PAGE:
Are You Happy With Michigan’s Bottle Bill?

So this week I’m in West Virginia, to speak at a Nature Conservancy conference on the power of social media. Hint: You should retweet this story.

And I’ve noticed that the folks in West Virginia are really friendly. They say “Hi” and they seem to mean it. Maybe that’s because I’m in “the holler,” as the cab driver said on my way here this morning. But despite their overt happiness, the people of WVA still don’t have a bottle bill. They just throw away the bottles and cans.

Now I was awed on the way here, in a two-hour ride from Pittsburgh, with the beauty of the rolling mountain scenery in the wild and wonderful state. John Denver had it right. And I can’t stop humming “Country Roads.”

On the cover of today’s Charleston Gazette is a story featuring Unknown Environmentalists, lots of them, with brown paper bags over their heads.

The story is about efforts by a local group called Pick Up America, which staged at a rally at the state Capitol to push for a 5-cent deposit on beverage containers. In Michigan, we have a 10-cent deposit. And I’ll admit it’s a pain to reclaim my 10 cents, but it (usually) keeps me honest and encourages recycling.

Which makes me wonder: Do you appreciate Michigan’s 10-cent law, and think it should even be expanded to non-carbonated beverages (water and juice)? I, for one, am happy to have it, despite the hassle. And to think, West Virginia, the second-largest coal-producing state, is quibbling about a nickel.

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  1. I hate the Michigan 10-cent law. As an encouragement for recycling, it’s more of a ransom. Then, you always have other bottles and cans that aren’t covered by it anyway. When I’m standing in front of the bottle counting machines at Meijer and I find a few bottles that they won’t accept for one reason or another, do I take it back home? No. I leave them there in a buggy and then walk silently away like everyone else does; I presume the store throws all these non-returnables out.

    And, it’s just a pain in the rear to have to sort it all out at home. In most of metro-Detroit, we have curbside recycling, and I use it diligently. It’s easy. I just throw the empty containers in the box all week, then walk it to my curb once a week. My taxes pay for this. It’s so easy, that I’ve started getting lazy about putting the returnables in a separate bag for driving back to the store and I usually just throw them in with the other various plastic, glass and metal containers. So, effectively, the Michigan 10-cent law is more to me a tax on soft drinks and beer, but a tax that the stores collect and don’t need to give over to the state. That seems dumb, so promulgating it to more containers and more states seems more dumb if these same states are also pursuing curbside and public recycling programs.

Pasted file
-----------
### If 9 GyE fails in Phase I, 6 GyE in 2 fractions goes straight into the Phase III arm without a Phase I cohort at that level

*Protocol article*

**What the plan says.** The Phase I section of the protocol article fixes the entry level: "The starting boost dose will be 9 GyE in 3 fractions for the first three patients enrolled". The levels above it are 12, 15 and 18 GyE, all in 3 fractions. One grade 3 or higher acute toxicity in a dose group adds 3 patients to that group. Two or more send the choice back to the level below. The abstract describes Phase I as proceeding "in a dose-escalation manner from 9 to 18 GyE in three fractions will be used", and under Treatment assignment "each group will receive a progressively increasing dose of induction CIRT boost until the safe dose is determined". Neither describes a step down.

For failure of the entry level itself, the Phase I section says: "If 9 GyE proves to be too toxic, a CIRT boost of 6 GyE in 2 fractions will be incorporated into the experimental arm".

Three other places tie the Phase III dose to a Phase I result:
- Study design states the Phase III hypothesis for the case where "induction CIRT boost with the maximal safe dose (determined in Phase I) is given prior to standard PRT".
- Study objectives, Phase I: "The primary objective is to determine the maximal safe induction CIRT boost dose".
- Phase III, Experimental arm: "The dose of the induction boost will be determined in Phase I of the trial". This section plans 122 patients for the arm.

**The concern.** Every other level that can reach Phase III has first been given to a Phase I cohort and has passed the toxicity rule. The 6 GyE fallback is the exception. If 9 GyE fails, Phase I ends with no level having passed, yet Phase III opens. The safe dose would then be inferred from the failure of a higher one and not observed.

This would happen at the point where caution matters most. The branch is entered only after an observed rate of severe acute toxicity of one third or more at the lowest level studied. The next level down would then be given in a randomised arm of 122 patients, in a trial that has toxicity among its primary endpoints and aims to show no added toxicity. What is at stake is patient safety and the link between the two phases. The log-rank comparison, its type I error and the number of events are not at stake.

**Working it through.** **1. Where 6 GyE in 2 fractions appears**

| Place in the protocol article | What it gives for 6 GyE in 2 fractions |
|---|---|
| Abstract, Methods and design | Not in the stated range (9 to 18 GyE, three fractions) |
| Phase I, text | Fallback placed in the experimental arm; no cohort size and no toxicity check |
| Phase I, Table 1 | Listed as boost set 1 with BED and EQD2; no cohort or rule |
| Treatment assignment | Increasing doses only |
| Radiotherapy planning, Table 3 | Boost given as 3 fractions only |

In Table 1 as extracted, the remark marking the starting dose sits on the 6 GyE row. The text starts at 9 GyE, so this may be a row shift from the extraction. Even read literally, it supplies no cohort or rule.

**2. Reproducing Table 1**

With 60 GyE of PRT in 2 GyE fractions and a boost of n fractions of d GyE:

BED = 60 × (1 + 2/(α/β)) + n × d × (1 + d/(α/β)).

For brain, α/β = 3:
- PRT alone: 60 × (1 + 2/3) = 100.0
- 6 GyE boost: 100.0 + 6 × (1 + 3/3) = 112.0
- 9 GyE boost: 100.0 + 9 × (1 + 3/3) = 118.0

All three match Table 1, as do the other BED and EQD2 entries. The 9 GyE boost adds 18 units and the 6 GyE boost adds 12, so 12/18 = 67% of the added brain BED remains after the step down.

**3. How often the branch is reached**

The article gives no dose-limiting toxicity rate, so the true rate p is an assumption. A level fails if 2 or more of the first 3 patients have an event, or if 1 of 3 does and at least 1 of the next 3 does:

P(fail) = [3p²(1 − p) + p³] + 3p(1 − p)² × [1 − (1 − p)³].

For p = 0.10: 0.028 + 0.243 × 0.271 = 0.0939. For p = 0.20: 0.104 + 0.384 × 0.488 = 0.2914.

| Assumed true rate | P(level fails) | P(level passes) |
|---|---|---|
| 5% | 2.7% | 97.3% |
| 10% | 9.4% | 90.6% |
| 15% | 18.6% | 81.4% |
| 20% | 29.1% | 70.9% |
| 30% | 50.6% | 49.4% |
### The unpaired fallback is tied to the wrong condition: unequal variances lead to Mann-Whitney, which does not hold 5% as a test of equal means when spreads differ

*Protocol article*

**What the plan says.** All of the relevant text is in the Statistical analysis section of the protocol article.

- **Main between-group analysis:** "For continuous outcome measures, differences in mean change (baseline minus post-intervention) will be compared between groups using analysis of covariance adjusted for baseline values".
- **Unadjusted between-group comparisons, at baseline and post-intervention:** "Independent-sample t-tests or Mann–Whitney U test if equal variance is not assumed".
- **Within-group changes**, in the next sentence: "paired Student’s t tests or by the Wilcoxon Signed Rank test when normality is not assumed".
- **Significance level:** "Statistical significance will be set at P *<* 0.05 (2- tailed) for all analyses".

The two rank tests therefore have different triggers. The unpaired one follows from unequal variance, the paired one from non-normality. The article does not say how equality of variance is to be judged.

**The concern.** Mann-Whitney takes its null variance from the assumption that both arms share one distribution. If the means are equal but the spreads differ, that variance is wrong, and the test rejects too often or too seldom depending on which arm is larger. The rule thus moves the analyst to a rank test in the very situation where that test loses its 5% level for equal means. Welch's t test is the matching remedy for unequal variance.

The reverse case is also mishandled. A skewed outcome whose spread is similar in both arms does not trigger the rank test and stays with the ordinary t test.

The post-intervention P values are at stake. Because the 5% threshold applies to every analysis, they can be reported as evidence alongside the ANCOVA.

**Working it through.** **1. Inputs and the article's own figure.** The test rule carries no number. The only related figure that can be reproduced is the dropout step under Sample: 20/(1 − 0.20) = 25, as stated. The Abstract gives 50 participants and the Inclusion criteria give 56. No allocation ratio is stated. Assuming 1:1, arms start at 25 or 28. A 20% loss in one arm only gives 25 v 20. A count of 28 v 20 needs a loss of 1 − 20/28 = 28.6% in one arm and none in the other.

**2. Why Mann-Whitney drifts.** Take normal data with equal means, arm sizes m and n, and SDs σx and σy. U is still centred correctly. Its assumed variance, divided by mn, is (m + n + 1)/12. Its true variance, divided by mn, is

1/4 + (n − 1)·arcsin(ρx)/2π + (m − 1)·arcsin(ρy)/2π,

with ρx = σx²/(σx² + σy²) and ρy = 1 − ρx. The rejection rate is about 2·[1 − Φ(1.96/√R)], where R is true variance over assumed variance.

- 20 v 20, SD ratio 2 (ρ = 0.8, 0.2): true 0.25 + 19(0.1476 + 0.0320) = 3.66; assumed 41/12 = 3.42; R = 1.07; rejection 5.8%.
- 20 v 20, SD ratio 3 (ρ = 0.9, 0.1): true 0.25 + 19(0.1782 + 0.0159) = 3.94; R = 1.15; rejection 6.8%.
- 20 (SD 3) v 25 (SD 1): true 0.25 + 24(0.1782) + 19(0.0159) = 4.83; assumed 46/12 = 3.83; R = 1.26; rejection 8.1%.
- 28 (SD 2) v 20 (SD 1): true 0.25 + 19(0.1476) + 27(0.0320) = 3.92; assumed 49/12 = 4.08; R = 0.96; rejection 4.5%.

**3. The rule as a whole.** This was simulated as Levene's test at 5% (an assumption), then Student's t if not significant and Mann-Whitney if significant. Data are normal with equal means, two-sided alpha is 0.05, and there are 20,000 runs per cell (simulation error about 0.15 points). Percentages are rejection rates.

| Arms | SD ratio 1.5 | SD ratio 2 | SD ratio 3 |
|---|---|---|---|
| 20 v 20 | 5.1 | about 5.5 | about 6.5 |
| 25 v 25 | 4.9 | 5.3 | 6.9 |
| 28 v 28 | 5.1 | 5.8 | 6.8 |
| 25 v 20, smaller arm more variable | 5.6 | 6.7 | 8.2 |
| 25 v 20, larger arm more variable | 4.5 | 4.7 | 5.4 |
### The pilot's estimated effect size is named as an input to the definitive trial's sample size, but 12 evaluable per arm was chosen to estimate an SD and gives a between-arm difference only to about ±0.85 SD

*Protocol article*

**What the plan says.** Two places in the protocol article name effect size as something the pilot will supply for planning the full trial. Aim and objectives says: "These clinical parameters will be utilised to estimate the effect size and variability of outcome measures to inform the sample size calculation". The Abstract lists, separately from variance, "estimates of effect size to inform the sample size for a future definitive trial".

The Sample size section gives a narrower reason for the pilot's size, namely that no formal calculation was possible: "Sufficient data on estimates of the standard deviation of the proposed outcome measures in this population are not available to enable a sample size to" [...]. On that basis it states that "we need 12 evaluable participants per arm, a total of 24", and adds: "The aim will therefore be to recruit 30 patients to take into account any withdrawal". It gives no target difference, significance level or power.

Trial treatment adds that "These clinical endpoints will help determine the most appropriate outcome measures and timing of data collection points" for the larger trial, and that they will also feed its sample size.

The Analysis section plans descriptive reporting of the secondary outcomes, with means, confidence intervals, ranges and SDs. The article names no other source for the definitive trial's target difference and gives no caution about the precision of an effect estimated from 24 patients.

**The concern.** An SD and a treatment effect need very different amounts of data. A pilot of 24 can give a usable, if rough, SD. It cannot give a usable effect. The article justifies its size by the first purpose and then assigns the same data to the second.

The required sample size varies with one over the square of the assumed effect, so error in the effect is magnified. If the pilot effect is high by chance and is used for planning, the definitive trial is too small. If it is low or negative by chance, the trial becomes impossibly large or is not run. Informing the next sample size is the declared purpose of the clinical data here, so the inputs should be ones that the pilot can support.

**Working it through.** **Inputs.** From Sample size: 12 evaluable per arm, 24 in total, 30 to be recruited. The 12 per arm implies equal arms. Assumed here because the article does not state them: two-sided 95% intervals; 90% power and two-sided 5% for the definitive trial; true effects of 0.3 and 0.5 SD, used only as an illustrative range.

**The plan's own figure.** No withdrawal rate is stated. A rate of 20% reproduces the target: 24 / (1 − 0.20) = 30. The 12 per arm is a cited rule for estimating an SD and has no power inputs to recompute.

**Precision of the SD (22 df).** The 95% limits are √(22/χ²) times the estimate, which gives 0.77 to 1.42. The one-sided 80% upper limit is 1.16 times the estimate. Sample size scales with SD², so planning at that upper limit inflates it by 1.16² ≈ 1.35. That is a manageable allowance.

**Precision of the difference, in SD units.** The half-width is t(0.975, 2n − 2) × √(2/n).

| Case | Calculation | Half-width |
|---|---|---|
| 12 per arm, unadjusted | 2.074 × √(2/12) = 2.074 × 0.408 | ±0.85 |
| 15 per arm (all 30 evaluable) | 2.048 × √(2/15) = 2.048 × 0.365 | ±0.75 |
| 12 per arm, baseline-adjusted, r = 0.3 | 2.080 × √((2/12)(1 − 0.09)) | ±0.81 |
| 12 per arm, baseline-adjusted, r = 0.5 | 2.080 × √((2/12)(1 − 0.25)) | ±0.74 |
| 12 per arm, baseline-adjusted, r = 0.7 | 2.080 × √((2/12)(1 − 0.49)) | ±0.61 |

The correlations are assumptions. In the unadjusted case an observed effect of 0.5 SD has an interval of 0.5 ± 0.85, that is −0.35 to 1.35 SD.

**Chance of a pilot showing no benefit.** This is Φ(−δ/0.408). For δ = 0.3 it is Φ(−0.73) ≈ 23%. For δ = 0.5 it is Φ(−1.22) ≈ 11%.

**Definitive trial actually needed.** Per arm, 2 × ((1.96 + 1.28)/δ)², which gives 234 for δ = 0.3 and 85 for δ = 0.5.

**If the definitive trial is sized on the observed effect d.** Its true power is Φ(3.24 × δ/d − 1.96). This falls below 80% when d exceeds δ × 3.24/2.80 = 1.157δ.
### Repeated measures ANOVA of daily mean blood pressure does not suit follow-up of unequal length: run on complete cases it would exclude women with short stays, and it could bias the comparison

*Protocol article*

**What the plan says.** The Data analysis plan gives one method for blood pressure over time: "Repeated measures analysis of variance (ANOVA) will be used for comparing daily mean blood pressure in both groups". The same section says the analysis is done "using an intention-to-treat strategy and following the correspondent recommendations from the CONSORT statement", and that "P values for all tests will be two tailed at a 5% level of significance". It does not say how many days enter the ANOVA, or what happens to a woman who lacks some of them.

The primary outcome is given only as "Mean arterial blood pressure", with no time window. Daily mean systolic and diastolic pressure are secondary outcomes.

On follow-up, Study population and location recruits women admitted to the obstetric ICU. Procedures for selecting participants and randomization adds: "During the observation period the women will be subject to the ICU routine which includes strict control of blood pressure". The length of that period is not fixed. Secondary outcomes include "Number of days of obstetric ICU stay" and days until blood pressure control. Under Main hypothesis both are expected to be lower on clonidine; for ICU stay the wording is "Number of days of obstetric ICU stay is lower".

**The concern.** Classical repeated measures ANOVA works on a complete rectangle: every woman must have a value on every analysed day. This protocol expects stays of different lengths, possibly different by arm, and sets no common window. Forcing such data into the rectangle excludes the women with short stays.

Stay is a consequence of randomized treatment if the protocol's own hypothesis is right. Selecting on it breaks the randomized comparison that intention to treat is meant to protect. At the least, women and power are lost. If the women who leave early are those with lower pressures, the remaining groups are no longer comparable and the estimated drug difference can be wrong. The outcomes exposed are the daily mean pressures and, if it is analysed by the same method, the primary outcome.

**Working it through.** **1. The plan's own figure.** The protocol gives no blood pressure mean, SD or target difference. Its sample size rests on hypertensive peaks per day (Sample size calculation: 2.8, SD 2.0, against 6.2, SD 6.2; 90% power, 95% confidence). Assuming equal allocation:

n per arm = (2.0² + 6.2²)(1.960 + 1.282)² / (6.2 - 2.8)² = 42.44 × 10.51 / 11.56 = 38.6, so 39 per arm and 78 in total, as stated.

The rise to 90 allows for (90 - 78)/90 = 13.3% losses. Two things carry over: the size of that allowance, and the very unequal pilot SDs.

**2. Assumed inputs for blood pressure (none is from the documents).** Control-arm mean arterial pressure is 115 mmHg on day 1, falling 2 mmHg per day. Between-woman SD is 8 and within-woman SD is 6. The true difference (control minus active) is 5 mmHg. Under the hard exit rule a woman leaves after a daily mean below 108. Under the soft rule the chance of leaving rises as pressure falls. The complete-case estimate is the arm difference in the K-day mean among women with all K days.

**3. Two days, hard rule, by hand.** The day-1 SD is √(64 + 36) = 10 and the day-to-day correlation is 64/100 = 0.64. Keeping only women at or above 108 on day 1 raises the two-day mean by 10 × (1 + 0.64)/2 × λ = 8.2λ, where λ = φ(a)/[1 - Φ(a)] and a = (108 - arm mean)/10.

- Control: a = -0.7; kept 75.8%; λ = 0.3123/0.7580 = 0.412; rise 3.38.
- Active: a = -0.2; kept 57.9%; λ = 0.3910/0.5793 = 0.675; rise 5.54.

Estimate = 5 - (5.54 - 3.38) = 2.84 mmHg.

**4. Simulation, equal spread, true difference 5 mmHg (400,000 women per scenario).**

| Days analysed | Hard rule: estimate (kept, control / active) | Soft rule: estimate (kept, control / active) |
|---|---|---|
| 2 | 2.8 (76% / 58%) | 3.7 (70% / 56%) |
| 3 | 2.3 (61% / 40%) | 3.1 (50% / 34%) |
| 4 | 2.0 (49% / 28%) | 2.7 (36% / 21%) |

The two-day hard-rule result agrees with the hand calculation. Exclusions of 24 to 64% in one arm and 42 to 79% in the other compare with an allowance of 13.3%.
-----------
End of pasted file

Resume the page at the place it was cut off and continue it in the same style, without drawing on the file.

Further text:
What I’d like to see more of is what I’ve seen start to happen in some areas of the U.S., but has been in existence in The Netherlands and Germany for ages: more public recycling containers and then guilt the heck out of people to use them. We’ve done it before (remember the crying Native American in front of the field of trash). Or, for others, since not everyone responds to weepy green marketing in the same way, explain to them how this saves them time and money (e.g. no more bagging and driving and sorting and counting and…). This combined with continued curbside collection is a smarter long-term play.

  2. I despise the bottle program. Before, I lived in Illinois and recycled every single one of my bottles and cans without any extra incentive. Now, living in Michigan, I have to wait in line at the grocery store in a room smelling of stale beer, hoping the people in front of me don’t fill up the machine before I can use it.

    Then, I reach into my sticky bag of cans, and load them into the machine one by one, hoping that I’m not the one to fill it up. If it fills up, it refuses to take anything more. If no more machines are available, you wait until staff from the store comes to fix it, or you get frustrated and throw your recycling into the trash. If I mistakenly bring some Kroger bottles to Meijer, they aren’t accepted. I rarely go to Trader Joe’s so my bottles from there have been sitting in my apartment over a month.

    After a sporting event, a line of bums each with hundreds of cans forms outside the Kroger. Police monitor them each time at taxpayer expense. The law gives them some money for performing a public service, but it seems absurd that grocery stores have to deal with this.

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